Background, identity, home. Those things are definitely very big. I think a lot of my work is about home to be honest and where you consider home and how you decide where home is. A lot of my work is about duality as well. I always say that so much of my existence is about duality, whether it be that I was born in the UK, but have Nigerian parents. Those two things largely inform who I am. I think of how I grew up on a very multicultural estate, but went to a school in the suburbs with predominantly white people, those were two very different backgrounds that impacted who I am. Duality is definitely a big thing to me and really shines a lot in my work.


You’ve got a feature in development. Is this also UK based?

Yes, primarily. There might be a few scenes that are in another country, but I won’t know that until I write the script. I don’t even remember if I put it in the treatment, but I knew it was in my mind. I was thinking it might be nice if they go to Spain, Barcelona specifically. I’m really enjoying working on it. It’s another one of my passion projects.

You’ve previously offered some screenwriting workshops. Can you tell me more about this?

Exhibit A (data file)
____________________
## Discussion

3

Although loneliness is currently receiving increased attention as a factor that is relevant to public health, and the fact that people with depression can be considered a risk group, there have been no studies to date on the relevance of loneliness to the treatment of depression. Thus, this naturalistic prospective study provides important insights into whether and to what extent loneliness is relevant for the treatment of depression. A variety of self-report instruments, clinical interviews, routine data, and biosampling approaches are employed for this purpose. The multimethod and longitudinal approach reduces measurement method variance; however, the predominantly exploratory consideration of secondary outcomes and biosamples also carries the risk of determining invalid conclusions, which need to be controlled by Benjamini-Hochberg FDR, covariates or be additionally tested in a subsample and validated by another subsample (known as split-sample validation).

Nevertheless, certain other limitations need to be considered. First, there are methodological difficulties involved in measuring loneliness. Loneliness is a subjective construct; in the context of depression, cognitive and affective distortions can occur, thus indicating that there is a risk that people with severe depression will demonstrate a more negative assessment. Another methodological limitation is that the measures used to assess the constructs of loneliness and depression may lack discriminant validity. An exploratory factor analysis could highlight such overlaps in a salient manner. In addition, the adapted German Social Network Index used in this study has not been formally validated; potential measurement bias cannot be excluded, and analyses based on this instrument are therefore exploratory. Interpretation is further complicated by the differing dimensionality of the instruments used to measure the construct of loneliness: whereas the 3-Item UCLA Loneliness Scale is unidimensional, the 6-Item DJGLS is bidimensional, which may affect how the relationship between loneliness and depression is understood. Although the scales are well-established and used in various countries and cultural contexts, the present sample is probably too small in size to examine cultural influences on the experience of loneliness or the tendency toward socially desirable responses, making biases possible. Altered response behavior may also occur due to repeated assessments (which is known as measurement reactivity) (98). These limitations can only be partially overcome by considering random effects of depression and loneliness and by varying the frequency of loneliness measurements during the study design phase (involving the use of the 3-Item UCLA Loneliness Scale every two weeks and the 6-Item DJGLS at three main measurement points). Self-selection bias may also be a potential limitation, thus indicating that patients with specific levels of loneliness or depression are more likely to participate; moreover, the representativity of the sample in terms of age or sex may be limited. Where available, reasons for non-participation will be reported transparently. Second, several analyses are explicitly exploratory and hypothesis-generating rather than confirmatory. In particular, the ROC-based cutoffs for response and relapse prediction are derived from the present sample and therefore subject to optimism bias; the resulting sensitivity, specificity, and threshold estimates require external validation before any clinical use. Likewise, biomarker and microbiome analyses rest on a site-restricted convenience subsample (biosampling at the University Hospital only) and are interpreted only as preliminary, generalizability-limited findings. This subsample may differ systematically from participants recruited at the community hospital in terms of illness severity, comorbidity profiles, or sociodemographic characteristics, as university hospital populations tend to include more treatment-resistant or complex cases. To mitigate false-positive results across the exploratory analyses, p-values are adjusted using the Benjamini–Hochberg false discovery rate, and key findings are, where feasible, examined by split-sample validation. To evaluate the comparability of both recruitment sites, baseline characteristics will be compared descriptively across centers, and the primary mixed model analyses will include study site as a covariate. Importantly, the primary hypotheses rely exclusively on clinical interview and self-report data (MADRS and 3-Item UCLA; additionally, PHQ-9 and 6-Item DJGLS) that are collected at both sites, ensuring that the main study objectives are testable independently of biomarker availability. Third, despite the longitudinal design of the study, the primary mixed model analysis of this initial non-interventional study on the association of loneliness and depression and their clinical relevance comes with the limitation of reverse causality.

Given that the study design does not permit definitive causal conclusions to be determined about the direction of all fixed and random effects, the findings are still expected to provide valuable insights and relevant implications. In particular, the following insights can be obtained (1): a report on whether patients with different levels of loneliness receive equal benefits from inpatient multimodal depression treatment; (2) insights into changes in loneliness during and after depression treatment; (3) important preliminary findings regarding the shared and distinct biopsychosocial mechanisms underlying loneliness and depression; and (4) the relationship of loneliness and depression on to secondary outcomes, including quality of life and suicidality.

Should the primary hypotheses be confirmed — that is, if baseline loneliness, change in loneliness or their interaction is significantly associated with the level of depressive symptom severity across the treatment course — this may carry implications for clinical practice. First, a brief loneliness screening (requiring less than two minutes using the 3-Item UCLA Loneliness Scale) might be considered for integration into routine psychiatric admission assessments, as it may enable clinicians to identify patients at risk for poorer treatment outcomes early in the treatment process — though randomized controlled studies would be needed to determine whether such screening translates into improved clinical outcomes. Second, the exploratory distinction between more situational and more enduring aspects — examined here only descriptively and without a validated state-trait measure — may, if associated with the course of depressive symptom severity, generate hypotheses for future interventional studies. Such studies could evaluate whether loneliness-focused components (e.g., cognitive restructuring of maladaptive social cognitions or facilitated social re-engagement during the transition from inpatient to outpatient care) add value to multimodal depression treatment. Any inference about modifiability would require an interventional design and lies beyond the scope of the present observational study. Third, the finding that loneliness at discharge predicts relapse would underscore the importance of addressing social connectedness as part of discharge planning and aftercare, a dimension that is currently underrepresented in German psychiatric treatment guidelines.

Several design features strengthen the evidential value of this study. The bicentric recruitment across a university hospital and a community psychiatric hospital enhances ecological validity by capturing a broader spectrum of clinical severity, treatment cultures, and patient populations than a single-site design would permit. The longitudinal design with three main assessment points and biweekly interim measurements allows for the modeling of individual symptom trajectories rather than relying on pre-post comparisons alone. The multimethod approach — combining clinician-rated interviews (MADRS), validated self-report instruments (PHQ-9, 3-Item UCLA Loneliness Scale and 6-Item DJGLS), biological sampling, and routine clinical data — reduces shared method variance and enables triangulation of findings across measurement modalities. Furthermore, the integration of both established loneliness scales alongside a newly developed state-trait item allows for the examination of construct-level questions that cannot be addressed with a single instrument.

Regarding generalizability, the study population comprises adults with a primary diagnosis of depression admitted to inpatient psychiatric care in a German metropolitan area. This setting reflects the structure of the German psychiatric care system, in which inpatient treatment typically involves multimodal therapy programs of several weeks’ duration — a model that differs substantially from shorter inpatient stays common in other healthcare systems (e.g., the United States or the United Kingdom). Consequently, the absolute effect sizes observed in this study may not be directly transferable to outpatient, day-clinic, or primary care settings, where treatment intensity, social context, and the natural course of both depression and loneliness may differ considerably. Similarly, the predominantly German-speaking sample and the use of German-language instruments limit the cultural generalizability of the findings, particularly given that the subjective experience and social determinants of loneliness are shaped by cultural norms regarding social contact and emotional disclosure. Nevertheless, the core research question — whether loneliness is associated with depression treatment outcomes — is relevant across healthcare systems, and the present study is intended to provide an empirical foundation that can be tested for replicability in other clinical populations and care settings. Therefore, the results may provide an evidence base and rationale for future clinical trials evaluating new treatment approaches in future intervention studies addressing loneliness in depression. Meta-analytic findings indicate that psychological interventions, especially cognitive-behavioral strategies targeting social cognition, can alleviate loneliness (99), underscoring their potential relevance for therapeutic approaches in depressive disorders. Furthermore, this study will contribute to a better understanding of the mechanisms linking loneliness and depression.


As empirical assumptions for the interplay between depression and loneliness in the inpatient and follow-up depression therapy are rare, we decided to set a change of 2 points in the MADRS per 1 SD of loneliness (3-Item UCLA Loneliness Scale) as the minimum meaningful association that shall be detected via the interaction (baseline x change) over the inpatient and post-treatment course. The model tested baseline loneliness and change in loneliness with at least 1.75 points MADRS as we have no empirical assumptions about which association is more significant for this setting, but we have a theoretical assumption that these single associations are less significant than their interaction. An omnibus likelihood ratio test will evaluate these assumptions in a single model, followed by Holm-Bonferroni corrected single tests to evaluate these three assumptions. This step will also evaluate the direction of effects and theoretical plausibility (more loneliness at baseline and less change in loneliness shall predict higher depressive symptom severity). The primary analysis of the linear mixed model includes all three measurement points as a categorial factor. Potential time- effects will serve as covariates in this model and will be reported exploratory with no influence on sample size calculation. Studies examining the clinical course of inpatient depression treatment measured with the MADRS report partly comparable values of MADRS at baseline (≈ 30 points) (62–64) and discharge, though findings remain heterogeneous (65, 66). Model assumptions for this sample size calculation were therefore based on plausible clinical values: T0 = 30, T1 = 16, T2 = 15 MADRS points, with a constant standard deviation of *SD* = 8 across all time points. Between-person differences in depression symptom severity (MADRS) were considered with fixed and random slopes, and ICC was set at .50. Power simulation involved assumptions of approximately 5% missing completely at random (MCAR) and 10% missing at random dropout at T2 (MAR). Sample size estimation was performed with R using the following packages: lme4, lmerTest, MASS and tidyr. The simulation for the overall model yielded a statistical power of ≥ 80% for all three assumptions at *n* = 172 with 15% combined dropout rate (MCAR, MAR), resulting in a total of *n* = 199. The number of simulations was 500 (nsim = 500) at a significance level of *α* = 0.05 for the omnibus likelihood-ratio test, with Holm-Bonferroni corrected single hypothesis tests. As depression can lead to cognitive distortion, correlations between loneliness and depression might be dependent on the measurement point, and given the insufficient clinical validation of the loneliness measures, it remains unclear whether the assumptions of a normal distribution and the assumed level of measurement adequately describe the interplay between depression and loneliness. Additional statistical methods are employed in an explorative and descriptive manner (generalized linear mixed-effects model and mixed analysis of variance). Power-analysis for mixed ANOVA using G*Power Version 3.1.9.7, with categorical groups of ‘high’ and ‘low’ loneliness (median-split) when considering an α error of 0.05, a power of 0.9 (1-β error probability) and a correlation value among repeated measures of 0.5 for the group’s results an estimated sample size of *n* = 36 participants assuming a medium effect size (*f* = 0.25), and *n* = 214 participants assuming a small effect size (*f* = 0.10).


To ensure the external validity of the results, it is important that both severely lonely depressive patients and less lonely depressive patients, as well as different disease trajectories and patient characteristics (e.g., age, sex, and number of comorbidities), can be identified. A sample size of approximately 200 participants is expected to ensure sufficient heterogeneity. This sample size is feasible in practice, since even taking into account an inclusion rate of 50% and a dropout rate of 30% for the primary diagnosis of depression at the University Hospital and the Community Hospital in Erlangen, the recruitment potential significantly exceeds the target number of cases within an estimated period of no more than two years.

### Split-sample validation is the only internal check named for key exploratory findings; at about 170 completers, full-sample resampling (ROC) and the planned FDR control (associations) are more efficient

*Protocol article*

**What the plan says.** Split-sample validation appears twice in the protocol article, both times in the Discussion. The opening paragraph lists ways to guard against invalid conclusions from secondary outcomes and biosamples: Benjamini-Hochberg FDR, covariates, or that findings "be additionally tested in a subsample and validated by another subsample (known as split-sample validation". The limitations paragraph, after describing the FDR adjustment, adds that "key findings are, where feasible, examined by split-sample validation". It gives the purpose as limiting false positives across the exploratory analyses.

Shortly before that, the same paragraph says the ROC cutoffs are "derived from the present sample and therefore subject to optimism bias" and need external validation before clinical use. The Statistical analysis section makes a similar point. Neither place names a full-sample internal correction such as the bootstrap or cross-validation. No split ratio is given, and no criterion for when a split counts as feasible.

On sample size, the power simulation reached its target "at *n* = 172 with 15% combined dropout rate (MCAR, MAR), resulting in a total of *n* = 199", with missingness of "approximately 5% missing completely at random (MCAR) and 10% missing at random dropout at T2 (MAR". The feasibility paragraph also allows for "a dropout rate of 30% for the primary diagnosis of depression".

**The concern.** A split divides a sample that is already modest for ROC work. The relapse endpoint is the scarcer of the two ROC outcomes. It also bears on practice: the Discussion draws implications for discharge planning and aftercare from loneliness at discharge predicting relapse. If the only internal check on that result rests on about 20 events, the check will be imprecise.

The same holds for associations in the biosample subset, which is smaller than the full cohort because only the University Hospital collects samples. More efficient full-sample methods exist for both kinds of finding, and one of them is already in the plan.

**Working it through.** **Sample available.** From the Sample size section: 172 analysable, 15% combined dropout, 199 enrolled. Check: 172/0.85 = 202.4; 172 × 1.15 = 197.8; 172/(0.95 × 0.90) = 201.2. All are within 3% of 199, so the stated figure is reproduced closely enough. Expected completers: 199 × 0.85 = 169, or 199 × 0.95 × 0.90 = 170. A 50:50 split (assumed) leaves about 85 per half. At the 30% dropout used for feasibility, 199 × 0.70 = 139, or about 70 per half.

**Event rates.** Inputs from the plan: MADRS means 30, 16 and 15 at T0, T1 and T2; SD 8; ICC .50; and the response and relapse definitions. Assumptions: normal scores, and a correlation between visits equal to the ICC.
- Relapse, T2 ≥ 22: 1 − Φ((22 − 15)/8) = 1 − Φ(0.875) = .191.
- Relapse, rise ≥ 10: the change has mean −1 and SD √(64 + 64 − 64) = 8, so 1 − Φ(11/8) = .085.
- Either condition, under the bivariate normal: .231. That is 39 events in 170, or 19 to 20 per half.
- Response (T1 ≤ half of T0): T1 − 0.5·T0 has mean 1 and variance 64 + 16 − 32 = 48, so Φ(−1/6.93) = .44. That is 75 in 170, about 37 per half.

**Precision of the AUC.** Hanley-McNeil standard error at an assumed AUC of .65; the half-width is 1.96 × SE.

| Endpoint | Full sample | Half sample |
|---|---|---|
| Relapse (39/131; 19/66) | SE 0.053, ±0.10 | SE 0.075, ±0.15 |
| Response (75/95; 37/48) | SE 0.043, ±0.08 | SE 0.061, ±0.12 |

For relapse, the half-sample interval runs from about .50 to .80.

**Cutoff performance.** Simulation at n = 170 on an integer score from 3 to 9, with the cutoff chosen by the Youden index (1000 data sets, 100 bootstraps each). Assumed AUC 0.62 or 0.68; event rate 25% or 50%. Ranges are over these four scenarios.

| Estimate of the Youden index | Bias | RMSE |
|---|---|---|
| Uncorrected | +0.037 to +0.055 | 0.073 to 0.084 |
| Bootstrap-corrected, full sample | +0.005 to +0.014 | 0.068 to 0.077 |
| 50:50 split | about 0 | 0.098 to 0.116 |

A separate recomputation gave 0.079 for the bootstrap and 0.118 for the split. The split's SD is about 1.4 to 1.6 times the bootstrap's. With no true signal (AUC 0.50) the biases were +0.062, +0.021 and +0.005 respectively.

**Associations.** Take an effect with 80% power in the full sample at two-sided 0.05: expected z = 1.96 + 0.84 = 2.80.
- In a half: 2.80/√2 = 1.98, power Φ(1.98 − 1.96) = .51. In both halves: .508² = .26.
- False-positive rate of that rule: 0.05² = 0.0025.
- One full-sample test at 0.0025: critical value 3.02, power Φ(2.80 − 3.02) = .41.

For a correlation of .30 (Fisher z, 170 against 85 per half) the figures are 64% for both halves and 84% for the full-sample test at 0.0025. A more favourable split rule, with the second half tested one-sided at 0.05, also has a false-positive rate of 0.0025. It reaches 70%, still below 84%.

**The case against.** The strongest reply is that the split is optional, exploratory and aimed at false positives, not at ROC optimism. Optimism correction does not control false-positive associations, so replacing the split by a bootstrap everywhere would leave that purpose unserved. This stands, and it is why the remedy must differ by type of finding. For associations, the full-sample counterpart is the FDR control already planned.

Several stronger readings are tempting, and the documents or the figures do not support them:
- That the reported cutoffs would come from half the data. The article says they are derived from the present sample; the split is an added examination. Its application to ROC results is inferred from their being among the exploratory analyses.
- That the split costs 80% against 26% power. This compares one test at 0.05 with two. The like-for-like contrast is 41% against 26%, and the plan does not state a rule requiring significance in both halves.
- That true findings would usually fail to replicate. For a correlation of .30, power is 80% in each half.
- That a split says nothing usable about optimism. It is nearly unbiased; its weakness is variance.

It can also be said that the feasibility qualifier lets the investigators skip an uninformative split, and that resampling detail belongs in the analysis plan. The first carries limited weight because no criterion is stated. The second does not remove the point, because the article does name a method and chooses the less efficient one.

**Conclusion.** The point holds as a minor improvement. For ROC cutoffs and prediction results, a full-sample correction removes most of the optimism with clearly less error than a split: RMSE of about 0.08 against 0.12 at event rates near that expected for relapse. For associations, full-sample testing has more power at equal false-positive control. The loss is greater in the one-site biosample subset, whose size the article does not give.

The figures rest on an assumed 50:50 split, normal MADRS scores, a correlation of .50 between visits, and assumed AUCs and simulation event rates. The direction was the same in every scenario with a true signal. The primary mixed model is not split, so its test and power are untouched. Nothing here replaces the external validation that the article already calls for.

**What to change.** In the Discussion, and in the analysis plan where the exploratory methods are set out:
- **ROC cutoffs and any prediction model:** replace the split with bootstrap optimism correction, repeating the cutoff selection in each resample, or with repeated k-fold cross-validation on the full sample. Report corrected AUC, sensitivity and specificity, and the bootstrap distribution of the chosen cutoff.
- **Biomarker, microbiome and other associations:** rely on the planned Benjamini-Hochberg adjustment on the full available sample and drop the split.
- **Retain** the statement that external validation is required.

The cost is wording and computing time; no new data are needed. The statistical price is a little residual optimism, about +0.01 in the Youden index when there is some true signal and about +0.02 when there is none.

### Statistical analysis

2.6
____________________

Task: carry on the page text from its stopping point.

Yes, I have! I love doing screenwriting workshops. I did a playwriting one just before Christmas on Zoom and I did a screenwriting one maybe a week before the pandemic started. I went to Cambridge to do one as well. I really love doing them. I look forward to when the pandemic is over doing more of them. The one that I did on Zoom was quite strange. I enjoyed it, but there’s nothing like being in a room with human beings. One of the biggest difficulties of it is not having more than one person talking at a time and you also naturally can’t really interrupt people. It’s often polite pauses and waiting and it’s not how humans interact. I always say to people when I first meet them that I’m quite a big interrupter and never being rude, it’s just how I am. It works and we talk and have back and forth conversations, but it’s a lot more difficult on Zoom. If I’m doing a workshop where I’m talking for an hour and a half. I do enjoy doing the workshops, they are fun to carry out and hopefully imparts some knowledge to people. I think I demystify it all and maybe break down some stereotypes people assume. I make people realise it’s not as scary as it seems. I often say that I genuinely think anyone can do what I do. Not to play down any talent I might have, just an understanding. My perspective towards life is I just think of it like the gym, which is keep going consistently and you will eventually get better and you’ll get stronger. That applies to absolutely everything. Like writing, you keep doing it and you’ll be better than you were yesterday and then better than you were last week, last month. Discipline, routine and consistency.